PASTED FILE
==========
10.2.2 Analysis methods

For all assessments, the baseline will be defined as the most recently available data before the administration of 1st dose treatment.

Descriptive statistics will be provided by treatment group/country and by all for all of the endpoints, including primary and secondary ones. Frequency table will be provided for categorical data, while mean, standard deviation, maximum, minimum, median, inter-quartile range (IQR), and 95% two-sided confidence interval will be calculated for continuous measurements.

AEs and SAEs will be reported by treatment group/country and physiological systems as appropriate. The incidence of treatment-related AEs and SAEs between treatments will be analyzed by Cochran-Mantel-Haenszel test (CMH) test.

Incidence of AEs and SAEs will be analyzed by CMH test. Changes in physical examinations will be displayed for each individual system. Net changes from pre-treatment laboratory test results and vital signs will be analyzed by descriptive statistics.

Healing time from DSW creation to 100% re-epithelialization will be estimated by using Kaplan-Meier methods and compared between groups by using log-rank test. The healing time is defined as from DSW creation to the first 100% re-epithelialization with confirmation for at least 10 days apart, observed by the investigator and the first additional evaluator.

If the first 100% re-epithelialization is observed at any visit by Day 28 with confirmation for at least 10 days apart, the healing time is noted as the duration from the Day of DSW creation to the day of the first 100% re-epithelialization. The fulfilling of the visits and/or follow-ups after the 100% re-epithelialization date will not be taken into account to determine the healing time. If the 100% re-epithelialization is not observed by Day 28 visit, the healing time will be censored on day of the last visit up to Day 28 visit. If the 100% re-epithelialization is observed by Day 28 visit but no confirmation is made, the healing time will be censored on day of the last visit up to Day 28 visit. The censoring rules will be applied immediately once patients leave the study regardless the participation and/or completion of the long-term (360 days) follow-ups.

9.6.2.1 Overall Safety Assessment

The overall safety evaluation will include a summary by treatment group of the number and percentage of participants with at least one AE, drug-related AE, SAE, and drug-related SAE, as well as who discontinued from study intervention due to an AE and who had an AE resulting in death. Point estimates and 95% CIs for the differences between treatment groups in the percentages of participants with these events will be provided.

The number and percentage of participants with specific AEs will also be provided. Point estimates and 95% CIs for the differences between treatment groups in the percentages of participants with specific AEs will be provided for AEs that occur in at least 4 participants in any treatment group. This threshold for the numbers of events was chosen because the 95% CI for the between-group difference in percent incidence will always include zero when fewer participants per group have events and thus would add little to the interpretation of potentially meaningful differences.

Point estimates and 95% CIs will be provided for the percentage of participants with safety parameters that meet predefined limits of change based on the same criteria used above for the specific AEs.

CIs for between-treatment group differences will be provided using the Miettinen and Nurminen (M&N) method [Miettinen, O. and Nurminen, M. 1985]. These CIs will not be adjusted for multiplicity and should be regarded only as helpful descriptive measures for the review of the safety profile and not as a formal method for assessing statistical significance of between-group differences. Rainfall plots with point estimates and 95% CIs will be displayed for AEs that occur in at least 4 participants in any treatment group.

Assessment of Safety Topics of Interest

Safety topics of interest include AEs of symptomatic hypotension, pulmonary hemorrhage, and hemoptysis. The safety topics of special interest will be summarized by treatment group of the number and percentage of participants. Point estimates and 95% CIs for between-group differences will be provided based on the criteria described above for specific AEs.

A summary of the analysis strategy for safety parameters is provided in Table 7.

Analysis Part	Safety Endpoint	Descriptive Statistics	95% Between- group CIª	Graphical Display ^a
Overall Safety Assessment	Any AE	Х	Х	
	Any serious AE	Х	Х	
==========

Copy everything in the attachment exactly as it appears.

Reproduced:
10.2.2 Analysis methods

For all assessments, the baseline will be defined as the most recently available data before the administration of 1st dose treatment.

Descriptive statistics will be provided by treatment group/country and by all for all of the endpoints, including primary and secondary ones. Frequency table will be provided for categorical data, while mean, standard deviation, maximum, minimum, median, inter-quartile range (IQR), and 95% two-sided confidence interval will be calculated for continuous measurements.

AEs and SAEs will be reported by treatment group/country and physiological systems as appropriate. The incidence of treatment-related AEs and SAEs between treatments will be analyzed by Cochran-Mantel-Haenszel test (CMH) test.

Incidence of AEs and SAEs will be analyzed by CMH test. Changes in physical examinations will be displayed for each individual system. Net changes from pre-treatment laboratory test results and vital signs will be analyzed by descriptive statistics.

Healing time from DSW creation to 100% re-epithelialization will be estimated by using Kaplan-Meier methods and compared between groups by using log-rank test. The healing time is defined as from DSW creation to the first 100% re-epithelialization with confirmation for at least 10 days apart, observed by the investigator and the first additional evaluator.

If the first 100% re-epithelialization is observed at any visit by Day 28 with confirmation for at least 10 days apart, the healing time is noted as the duration from the Day of DSW creation to the day of the first 100% re-epithelialization. The fulfilling of the visits and/or follow-ups after the 100% re-epithelialization date will not be taken into account to determine the healing time. If the 100% re-epithelialization is not observed by Day 28 visit, the healing time will be censored on day of the last visit up to Day 28 visit. If the 100% re-epithelialization is observed by Day 28 visit but no confirmation is made, the healing time will be censored on day of the last visit up to Day 28 visit. The censoring rules will be applied immediately once patients leave the study regardless the participation and/or completion of the long-term (360 days) follow-ups.

9.6.2.1 Overall Safety Assessment

The overall safety evaluation will include a summary by treatment group of the number and percentage of participants with at least one AE, drug-related AE, SAE, and drug-related SAE, as well as who discontinued from study intervention due to an AE and who had an AE resulting in death. Point estimates and 95% CIs for the differences between treatment groups in the percentages of participants with these events will be provided.

The number and percentage of participants with specific AEs will also be provided. Point estimates and 95% CIs for the differences between treatment groups in the percentages of participants with specific AEs will be provided for AEs that occur in at least 4 participants in any treatment group. This threshold for the numbers of events was chosen because the 95% CI for the between-group difference in percent incidence will always include zero when fewer participants per group have events and thus would add little to the interpretation of potentially meaningful differences.

Point estimates and 95% CIs will be provided for the percentage of participants with safety parameters that meet predefined limits of change based on the same criteria used above for the specific AEs.

CIs for between-treatment group differences will be provided using the Miettinen and Nurminen (M&N) method [Miettinen, O. and Nurminen, M. 1985]. These CIs will not be adjusted for multiplicity and should be regarded only as helpful descriptive measures for the review of the safety profile and not as a formal method for assessing statistical significance of between-group differences. Rainfall plots with point estimates and 95% CIs will be displayed for AEs that occur in at least 4 participants in any treatment group.

Assessment of Safety Topics of Interest

Safety topics of interest include AEs of symptomatic hypotension, pulmonary hemorrhage, and hemoptysis. The safety topics of special interest will be summarized by treatment group of the number and percentage of participants. Point estimates and 95% CIs for between-group differences will be provided based on the criteria described above for specific AEs.

A summary of the analysis strategy for safety parameters is provided in Table 7.

Analysis Part	Safety Endpoint	Descriptive Statistics	95% Between- group CIª	Graphical Display ^a
Overall Safety Assessment	Any AE	Х	Х	
	Any serious AE	Х	Х	